COINS Fight for the Wrights North Carolina and Ohio are giving no quarter in their battle over who owns the Wright brothers. Both states want the fliers representing them, now that the U.S. Mint is issuing commemorative quarters for every state. The idea for the world's first human flight was born in Dayton, Ohio, but it took off at Kitty Hawk, N.C.

North Carolina has finalized its design: the brothers' biplane above the words FIRST FLIGHT. But Ohio, whose quarter will come a year after North Carolina's, hasn't conceded defeat. "Giving North Carolina full credit for the Wright brothers is like giving the moon full credit for NASA," said Ohio Gov. Bob Taft's office. The likely outcome to the good-natured snit will be an Ohio birthplace of aviation quarter with John Glenn and the Wrights.

PUBLIC TRANSIT Fry Performance Call them McBuses.In an effort to improve air quality, Cincinnati is fueling its buses with a blend of recycled cooking oil and methanol. There's no loss in power, but "it does smell like a fish fry," says the National Biodiesel Association. At least you don't have to worry about the cholesterol.

HEALTH Taking It One Step at a Time It's practically America's national anthem: why walk when something can do it for you. But not at the Centers for Disease Control, where researchers are concluding a two-year project designed to bolster their own use of those ascending platforms, a.k.a. "the stairs." It worked: traffic climbed 14 percent at the Rhodes Building in Atlanta. Here's how:

Painted Walls, New Carpet
First, scientists decreased the Dingy Factor by painting the stairwells (sea blue, green and purple) and installing carpet
Cost: $7,000 Traffic Increase: 1.2 percent

Art Work
Second, project manager Nicole Kerr framed prints from lesser-known modern artists.
Cost:$7,200 Traffic Increase: 6.7 percent

Inspirational Signage
Finally, Kerr added motivational posters that stressed the benefits of exercise. "It's kind of ironic," she says, "that we have a lot of overweight people that work here."
Cost: $700 Traffic Increase: 6.2 percent

Total Cost: $14,900
Total Traffic Increase: 14.1 percent

VITAL STATS Neat Freaks Who needs the Playboy Channel when there's Home & Garden Television? A survey sponsored by the cable channel found adults get more satisfaction from keeping their homes "neat and attractive" than they do from sex. Those must be some fine-looking houses.

HOW-TO It's Not Your Ma's Spin Cycle ESPN's Great Outdoor Games kick off Thursday. One of the highlights is sure to be the logrolling finals. PERI asked women's champion Tina Salzman, 26, of Lake Geneva, Wis., for a few tips on how to rock when you roll:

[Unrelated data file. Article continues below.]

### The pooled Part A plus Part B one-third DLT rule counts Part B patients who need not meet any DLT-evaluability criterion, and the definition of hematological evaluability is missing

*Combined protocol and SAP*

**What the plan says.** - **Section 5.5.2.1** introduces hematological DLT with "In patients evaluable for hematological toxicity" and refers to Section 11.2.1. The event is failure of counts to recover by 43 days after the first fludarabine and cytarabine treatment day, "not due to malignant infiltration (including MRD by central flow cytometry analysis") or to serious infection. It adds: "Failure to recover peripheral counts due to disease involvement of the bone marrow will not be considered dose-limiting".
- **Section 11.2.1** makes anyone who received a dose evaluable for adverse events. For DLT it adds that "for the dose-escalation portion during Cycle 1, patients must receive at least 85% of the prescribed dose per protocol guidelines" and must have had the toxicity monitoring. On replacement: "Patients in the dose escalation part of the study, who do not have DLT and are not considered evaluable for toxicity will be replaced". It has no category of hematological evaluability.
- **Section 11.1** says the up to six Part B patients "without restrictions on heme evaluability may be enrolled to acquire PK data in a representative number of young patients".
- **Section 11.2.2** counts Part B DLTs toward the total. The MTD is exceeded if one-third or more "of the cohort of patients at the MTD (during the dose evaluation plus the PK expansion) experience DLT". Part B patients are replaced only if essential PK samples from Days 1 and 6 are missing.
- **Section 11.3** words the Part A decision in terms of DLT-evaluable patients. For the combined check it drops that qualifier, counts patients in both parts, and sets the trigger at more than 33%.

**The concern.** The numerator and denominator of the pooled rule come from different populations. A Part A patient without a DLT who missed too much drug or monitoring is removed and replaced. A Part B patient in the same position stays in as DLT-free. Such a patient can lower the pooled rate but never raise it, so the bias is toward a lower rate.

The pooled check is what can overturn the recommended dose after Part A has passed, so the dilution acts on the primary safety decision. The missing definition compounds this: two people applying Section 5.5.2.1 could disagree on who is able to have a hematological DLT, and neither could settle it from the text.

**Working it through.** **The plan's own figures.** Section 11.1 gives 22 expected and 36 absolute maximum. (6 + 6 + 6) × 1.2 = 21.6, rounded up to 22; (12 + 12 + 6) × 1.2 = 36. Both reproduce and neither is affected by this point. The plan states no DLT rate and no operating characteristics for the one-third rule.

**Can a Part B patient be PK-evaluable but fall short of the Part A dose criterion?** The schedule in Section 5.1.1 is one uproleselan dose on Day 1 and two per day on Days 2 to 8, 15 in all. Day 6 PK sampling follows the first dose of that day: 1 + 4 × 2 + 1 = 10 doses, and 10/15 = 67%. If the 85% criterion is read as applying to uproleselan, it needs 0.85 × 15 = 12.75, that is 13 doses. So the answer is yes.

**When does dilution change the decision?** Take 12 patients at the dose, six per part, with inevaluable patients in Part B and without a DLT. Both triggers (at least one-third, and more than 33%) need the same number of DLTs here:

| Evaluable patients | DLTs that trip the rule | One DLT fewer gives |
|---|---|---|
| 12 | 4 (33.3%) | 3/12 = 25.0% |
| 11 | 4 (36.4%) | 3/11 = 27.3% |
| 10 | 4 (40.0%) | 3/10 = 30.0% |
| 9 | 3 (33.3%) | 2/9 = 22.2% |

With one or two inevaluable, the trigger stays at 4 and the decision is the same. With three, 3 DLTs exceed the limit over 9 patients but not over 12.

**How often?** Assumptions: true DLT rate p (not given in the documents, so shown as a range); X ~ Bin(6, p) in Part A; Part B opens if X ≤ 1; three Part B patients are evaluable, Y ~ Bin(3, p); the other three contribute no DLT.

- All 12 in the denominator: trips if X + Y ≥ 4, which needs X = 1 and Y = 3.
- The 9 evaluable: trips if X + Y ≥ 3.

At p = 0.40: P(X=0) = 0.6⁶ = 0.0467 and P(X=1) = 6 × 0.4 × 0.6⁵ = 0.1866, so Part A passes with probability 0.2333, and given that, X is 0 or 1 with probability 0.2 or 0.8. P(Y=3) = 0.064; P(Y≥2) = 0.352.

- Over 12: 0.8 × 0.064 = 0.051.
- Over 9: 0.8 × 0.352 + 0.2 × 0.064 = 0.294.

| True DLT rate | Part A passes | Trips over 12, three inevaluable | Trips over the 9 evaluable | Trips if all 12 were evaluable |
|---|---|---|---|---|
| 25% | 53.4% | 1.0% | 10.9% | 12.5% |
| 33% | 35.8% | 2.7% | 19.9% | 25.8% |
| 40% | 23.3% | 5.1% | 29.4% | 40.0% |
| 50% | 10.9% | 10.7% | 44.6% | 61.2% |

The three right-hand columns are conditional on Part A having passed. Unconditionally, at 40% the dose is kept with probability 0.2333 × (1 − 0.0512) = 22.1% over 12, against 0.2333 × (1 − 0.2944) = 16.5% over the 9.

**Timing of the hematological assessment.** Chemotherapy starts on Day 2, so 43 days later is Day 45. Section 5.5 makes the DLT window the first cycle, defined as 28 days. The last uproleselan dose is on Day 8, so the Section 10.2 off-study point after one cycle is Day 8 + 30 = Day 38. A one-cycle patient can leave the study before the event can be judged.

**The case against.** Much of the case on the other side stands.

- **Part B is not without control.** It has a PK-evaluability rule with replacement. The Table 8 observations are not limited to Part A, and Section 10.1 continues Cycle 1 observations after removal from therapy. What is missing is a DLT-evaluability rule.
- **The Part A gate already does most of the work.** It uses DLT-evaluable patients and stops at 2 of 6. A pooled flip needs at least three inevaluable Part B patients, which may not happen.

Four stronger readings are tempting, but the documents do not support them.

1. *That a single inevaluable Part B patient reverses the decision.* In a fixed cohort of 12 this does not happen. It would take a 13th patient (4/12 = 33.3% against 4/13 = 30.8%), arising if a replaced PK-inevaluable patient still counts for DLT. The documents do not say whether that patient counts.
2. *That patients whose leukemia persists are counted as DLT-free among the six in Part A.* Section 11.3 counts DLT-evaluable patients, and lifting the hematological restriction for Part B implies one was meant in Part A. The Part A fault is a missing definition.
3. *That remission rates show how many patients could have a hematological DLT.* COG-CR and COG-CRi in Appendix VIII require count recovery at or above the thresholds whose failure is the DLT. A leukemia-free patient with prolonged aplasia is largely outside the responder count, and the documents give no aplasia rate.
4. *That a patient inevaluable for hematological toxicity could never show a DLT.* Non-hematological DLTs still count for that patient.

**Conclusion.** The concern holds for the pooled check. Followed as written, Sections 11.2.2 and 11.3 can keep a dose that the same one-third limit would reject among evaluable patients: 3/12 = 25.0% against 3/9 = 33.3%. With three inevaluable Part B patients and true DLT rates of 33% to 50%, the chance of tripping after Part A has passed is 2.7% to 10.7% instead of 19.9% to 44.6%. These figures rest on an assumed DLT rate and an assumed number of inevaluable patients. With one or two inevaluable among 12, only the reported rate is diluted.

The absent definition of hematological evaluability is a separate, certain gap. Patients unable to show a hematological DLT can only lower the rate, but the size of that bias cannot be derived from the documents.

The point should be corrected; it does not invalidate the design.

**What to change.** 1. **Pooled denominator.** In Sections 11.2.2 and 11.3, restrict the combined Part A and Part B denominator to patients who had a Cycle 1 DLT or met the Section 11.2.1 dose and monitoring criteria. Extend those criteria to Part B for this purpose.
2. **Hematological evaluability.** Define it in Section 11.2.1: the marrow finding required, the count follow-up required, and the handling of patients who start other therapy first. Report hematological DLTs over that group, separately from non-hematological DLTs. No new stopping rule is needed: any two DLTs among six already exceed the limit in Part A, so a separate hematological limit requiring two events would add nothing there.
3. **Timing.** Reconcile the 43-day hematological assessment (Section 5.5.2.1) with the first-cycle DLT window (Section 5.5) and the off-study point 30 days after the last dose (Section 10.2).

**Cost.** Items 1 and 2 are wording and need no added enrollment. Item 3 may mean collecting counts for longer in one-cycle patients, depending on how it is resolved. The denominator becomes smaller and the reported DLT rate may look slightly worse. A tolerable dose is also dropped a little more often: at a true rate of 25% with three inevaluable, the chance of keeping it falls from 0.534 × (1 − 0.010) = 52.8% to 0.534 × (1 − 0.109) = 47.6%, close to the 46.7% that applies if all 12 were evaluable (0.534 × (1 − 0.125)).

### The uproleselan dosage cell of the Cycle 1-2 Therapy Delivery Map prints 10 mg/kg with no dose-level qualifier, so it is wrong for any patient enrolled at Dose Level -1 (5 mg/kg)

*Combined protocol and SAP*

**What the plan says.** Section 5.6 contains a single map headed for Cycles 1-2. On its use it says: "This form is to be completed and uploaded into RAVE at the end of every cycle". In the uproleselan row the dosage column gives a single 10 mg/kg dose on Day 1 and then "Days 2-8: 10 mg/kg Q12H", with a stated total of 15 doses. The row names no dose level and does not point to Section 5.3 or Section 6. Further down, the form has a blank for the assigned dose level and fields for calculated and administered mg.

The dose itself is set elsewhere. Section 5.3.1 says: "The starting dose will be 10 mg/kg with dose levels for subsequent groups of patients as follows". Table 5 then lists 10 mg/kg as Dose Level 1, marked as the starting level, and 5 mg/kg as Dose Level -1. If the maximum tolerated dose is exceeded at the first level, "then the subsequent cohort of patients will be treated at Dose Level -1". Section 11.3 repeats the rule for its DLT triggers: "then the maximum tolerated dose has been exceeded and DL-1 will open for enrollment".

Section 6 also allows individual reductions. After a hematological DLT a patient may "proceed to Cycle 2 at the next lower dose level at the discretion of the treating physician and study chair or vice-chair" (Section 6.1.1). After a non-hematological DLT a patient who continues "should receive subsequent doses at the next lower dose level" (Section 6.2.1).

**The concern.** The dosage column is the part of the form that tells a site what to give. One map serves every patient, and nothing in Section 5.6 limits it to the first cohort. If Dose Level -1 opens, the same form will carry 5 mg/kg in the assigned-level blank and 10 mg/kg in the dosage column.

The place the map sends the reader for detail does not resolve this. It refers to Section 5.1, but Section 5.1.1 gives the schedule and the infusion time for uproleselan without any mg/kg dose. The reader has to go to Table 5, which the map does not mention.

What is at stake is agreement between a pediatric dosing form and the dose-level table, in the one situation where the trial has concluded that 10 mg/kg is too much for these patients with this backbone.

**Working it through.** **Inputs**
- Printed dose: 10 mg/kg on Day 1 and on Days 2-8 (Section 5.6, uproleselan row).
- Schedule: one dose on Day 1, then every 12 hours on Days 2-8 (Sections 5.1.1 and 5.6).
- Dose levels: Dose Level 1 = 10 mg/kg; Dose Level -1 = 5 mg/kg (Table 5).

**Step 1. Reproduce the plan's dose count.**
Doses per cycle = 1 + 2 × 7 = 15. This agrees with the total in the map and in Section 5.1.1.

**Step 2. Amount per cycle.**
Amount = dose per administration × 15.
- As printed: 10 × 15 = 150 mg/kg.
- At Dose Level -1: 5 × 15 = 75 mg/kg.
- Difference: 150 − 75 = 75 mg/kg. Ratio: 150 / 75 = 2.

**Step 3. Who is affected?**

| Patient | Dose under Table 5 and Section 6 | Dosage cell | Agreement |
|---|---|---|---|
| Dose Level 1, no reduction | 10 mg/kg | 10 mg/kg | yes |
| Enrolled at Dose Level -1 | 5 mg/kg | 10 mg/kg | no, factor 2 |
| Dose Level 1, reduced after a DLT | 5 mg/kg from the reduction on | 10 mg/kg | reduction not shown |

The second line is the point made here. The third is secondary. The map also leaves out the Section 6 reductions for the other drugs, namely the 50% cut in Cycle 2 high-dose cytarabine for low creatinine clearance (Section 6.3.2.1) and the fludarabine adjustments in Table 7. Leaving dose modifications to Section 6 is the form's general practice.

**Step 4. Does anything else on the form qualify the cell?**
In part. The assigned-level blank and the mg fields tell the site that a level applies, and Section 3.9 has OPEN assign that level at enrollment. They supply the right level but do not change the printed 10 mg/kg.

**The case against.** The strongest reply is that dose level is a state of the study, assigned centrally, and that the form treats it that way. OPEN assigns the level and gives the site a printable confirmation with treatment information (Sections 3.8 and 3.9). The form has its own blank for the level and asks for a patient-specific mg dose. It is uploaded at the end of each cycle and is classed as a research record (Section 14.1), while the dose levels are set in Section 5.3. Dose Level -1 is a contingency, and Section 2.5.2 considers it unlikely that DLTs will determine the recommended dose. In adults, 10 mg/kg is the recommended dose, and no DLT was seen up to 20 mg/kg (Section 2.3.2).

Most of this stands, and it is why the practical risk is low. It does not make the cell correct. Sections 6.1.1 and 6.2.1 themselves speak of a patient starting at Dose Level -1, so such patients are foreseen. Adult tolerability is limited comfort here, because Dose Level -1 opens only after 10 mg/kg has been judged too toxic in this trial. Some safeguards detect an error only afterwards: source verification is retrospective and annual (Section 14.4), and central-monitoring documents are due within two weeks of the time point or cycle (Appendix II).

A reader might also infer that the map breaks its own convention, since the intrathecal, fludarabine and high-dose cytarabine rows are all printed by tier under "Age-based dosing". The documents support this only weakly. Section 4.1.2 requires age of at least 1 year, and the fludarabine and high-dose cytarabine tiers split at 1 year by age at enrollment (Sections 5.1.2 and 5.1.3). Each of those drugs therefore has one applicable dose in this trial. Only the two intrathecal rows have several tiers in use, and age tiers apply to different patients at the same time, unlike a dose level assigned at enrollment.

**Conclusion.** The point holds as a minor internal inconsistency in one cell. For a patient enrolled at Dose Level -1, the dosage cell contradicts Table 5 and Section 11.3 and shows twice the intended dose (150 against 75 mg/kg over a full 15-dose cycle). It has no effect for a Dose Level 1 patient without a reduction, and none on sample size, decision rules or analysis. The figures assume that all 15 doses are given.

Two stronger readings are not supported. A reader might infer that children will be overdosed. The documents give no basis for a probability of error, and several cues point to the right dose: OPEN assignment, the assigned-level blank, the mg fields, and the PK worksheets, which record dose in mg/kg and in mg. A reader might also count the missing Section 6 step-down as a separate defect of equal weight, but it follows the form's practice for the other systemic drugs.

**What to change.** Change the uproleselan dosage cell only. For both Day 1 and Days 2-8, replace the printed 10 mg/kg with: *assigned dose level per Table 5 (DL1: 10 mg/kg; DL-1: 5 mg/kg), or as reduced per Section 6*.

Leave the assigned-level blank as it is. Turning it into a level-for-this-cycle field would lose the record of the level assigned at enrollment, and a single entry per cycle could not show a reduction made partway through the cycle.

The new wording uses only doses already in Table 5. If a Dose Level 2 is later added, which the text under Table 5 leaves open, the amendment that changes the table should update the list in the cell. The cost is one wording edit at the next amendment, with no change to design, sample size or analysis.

1) Get the right equipment. "We take soccer shoes and then we cut the bottoms off. You buy special loggers' cleats and make your own shoe. It's like a golf spike--but it's sharper and there are more of them."
2) Balance is key. "Keep your upper body really still." Picture "an imaginary line drawn from the top of your head, through your body, over the center of the log."
3) "Never look at your own feet." It's a surefire way to eat wood.
4) Be the log. "You have to focus... Before a match, I just don't want to talk to anyone. You can have the physical ability, but, if you don't have it together mentally, you're only a step away from water."

TRANSITION A Quiet Leader Sen. Paul Coverdell, the influential Republican from Georgia, died last week after a massive cerebral hemorrhage. He was 61. First elected to the Senate in 1992, Coverdell had a quiet demeanor that belied a staunch partisan drive. He eschewed sound bites, gaining a reputation instead as a hard worker who took on unglamorous but important tasks. A close ally of Majority Leader Trent Lott and friend of the Bush family, Coverdell served as President Bush's Peace Corps director and was the chief liaison in the Senate to George W. Bush's presidential campaign. The former president called Coverdell "one of the kindest and most decent men I met in my entire life."

CONVENTIONAL WISDOMSpecial 'Razor' Thin Edition

Clinton = Avoids Camp David meltdown (for now), but Jerusalem future is one thorny artichoke. Gore + Old: Stick a fork in him. New: Polls show this thing is tighter than a tick. Bush = Gets defensive over Al's foray into his Texas backyard. Get used to it. Cheney + It's him! (And if, after deadline, it's not, remember: Never trust the CW.) Lott - Off-cuff TV gibe implies Hillary is currently anti-Semitic. So apologize, Helmet-Head. Armstrong + Cancer survivor heads for Tour de France repeat. But could he do it on a Razor?